Arts Council England awards TWAM £35,000 to support Designated collections

17 December 2019

"It will reveal the story of George Stewardson Brady to our audiences through extensive public engagement activities and a commissioned digital artwork."

Exterior view of the Great North Museum, Newcastle, on a fine summer dayImage: The Great North Museum: Hancock in Newcastle upon Tyne

Arts Council England has announced three museums and libraries across the North East who will receive a share of £203,780 for the period 2019-2022 in the third round of the Designation Development Fund, supported by the National Lottery.

Tyne & Wear Archives & Museums in Newcastle, Vindolanda Trust in Hexham and Durham University are among the 28 successful collections from across the country to be awarded Designation Development funding.

Tyne & Wear Archives & Museums has been awarded £35,000 for its ‘Broadcasting the Brady collection’ project which will support the sustainability of the  marine invertebrates records at the Great North Museum: Hancock. It will improve documentation, increase accessibility and raise research potential through online portals. It will also raise the profile of the work of George Stewardson Brady and highlight the contribution of historic data to contemporary environmental research and debate.

Caroline McDonald, Museum Manager at the Great North Museum: Hancock, said:

"We are very grateful to receive £35,000 from Arts Council England’s Designation Development Fund to help us realise our ‘Broadcasting the Brady Collection’ project.

"By improving documentation and improving research access to this internationally important marine invertebrates collection we will be able to demonstrate how historic museum collections actively support current environmental research and remain relevant to debates about the state of our oceans.

"It will also reveal the story of George Stewardson Brady – a true local science hero – to our audiences through extensive public engagement activities and a commissioned digital artwork."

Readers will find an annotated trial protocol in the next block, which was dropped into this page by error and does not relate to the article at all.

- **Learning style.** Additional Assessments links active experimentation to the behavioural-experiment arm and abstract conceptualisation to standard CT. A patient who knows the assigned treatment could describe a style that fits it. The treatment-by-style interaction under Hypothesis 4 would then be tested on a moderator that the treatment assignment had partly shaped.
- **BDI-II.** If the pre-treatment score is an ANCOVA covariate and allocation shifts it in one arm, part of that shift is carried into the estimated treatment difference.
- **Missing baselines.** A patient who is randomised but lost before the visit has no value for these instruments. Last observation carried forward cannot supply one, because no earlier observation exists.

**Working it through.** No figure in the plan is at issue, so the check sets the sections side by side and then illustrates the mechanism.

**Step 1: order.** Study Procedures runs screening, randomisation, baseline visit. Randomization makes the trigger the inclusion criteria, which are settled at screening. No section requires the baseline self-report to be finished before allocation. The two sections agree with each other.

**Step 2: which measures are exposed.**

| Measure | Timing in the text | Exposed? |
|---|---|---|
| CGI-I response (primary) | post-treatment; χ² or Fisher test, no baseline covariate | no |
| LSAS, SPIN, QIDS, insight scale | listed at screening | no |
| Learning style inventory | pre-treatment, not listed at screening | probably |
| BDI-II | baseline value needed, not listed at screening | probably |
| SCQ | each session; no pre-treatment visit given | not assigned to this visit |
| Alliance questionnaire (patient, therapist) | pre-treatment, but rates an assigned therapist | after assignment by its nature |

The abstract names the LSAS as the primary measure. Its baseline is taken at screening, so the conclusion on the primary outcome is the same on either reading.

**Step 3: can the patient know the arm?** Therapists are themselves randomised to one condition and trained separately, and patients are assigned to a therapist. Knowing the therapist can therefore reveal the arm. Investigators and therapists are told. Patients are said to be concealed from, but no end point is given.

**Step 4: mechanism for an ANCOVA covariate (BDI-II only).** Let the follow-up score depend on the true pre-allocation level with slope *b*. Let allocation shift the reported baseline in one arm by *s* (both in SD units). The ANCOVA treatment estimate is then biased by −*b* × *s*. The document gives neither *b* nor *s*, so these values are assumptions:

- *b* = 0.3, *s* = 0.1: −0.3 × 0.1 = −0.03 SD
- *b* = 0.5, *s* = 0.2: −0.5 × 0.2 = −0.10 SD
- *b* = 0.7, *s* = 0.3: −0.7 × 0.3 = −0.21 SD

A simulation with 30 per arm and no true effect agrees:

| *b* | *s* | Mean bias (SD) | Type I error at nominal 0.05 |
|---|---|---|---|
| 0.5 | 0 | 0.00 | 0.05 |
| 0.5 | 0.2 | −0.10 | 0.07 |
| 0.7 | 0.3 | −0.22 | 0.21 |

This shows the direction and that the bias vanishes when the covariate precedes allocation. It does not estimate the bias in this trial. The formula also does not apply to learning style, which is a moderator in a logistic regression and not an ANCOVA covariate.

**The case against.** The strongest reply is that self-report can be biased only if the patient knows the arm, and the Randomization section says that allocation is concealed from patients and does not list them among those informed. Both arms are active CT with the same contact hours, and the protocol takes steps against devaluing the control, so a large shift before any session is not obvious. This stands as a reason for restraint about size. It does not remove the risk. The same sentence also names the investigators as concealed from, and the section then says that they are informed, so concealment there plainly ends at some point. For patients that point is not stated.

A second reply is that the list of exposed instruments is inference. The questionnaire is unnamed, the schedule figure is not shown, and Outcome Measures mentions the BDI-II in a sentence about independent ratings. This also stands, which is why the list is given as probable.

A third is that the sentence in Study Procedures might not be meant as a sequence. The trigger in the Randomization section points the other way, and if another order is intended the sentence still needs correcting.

The Vindolanda Trust will receive £82,980 for their Digitising Vindolanda’s Wooden Collection project which will allow the Trust the additional capacity to advance the cataloguing of their unique Roman wooden collection. This will make the collection accessible for on-going research and strengthen relations with supportive academic partners.

Durham University is one of the first library collections to receive investment from this fund. It has been awarded £85,880 to support their project which sets to answer the question What is the relevance of historic libraries in the 21st century? The project aims to unlock and develop the research potential of Cosin’s Library, the earliest public library in the North East of England, and to create a deeper and richer experience of the collection and the building it is housed in for local audiences and visitors. The goal of the project is to use the historic library to celebrate the tradition of public libraries and their value in the past and in the future.

Recognising the importance of maintaining excellent collections across the country, the Designation Development Fund supports projects to ensure their long-term sustainability, maximise public value and encourage the sharing of best practice across the sector. This round was open to Designated library collections for the first time, with four such collections successfully applying for funding.

The Designation Development Fund provides funding for organisations already recognised by the Designation Scheme, which champions national and internationally significant collections held in museums, libraries and archives.

Individual grants were available for between £20,000 and £90,000 – download details of all the awards made in this round here.